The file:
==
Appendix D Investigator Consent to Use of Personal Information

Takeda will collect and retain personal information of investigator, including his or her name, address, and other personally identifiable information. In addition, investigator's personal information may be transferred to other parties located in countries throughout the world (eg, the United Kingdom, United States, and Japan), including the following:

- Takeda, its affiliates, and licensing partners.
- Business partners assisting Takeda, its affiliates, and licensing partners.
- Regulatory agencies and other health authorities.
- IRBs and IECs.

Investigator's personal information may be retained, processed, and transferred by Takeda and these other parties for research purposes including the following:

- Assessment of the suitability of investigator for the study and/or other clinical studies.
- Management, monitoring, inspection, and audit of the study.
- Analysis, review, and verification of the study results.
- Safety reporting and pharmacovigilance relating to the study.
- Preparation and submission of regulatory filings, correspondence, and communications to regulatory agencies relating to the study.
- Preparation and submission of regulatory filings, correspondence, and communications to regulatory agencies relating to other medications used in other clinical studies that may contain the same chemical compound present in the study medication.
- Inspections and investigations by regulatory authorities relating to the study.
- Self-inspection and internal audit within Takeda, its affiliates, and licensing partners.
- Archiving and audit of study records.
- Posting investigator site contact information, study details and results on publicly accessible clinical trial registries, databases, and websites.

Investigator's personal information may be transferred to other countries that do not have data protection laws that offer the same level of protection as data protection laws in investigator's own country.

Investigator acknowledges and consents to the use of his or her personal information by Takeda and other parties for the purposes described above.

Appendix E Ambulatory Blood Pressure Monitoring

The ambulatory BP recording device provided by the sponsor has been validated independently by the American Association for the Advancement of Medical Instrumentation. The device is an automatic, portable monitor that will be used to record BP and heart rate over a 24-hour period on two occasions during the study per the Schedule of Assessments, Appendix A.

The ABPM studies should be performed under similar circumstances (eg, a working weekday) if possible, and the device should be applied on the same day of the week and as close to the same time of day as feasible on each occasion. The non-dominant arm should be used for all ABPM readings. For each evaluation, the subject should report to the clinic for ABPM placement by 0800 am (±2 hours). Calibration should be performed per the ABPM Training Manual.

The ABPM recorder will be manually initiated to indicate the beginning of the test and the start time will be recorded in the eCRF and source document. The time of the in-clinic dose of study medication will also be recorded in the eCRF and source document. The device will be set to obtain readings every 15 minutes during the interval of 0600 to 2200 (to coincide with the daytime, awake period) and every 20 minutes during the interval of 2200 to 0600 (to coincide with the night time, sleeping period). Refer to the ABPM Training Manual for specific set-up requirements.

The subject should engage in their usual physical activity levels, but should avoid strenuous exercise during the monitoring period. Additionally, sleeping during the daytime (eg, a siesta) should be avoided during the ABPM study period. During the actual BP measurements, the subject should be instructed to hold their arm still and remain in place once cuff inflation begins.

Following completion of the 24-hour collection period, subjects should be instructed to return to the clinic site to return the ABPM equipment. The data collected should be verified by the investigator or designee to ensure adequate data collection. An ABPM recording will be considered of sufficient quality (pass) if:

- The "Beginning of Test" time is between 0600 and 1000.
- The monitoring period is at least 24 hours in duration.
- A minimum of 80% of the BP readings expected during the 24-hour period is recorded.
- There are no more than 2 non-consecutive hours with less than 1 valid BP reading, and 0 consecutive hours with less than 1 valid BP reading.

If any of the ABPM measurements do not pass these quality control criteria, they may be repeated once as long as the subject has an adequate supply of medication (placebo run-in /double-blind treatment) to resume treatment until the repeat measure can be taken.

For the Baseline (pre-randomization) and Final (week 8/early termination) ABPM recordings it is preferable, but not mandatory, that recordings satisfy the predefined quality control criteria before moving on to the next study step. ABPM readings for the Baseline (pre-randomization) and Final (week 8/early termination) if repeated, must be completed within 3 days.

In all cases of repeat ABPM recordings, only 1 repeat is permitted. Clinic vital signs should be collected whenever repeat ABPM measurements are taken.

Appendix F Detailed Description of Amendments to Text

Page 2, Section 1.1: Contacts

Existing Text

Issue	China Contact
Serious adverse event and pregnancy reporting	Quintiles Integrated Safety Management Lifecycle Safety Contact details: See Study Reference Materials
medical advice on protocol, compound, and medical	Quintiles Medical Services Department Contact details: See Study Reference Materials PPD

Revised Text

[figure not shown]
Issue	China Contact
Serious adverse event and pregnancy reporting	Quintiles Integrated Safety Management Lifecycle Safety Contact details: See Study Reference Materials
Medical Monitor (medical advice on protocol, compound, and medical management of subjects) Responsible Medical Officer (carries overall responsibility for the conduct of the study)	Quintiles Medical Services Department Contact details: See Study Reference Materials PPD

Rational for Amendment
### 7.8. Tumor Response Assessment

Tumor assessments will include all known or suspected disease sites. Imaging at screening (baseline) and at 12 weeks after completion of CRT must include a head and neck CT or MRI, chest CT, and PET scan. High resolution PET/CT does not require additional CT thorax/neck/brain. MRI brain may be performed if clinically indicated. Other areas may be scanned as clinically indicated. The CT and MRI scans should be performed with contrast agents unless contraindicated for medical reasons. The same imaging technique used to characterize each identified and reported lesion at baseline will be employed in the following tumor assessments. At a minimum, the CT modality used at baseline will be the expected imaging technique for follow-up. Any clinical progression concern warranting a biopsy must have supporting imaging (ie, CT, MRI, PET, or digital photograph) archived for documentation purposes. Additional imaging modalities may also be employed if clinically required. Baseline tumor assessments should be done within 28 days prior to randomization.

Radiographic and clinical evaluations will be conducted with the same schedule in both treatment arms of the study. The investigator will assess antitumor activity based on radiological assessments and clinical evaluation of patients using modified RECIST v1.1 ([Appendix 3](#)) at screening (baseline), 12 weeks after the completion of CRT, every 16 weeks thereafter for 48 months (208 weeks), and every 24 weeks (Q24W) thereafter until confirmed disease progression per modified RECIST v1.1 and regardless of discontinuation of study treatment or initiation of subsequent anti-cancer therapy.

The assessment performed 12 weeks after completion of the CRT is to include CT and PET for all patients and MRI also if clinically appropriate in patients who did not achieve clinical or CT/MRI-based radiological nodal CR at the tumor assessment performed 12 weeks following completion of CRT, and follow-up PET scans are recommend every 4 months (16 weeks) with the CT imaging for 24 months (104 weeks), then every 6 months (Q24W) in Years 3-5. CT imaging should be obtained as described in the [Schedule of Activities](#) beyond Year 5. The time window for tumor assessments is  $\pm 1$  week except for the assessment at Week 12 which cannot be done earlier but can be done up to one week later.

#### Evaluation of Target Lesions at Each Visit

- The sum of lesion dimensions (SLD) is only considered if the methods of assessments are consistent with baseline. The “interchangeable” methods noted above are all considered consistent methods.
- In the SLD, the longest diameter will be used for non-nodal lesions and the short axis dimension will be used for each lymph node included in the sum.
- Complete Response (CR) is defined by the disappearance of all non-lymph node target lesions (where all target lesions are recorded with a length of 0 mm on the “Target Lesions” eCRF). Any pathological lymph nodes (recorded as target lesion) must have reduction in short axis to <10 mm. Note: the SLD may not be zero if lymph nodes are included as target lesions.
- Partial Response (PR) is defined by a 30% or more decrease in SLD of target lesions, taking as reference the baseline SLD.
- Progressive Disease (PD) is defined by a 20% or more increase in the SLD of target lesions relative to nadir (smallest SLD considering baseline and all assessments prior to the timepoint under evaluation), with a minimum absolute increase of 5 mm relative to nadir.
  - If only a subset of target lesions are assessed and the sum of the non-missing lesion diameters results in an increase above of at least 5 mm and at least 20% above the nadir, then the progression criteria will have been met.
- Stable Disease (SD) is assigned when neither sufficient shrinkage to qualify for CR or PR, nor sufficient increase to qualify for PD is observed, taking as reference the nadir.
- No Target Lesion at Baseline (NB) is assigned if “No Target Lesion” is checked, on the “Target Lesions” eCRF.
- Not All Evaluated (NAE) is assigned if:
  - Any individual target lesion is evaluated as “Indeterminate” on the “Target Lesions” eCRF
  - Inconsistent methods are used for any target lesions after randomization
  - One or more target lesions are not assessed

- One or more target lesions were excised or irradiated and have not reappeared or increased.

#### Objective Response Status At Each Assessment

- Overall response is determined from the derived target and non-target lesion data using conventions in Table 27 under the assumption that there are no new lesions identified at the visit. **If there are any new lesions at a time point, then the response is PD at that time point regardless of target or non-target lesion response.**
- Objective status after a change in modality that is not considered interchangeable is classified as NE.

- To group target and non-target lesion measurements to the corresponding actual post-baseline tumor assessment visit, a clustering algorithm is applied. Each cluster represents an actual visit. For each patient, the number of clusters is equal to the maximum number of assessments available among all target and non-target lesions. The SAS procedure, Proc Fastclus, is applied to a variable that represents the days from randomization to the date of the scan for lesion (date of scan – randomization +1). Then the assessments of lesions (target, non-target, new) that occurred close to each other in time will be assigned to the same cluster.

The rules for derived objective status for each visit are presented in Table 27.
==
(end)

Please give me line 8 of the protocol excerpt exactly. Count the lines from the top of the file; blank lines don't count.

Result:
- Assessment of the suitability of investigator for the study and/or other clinical studies.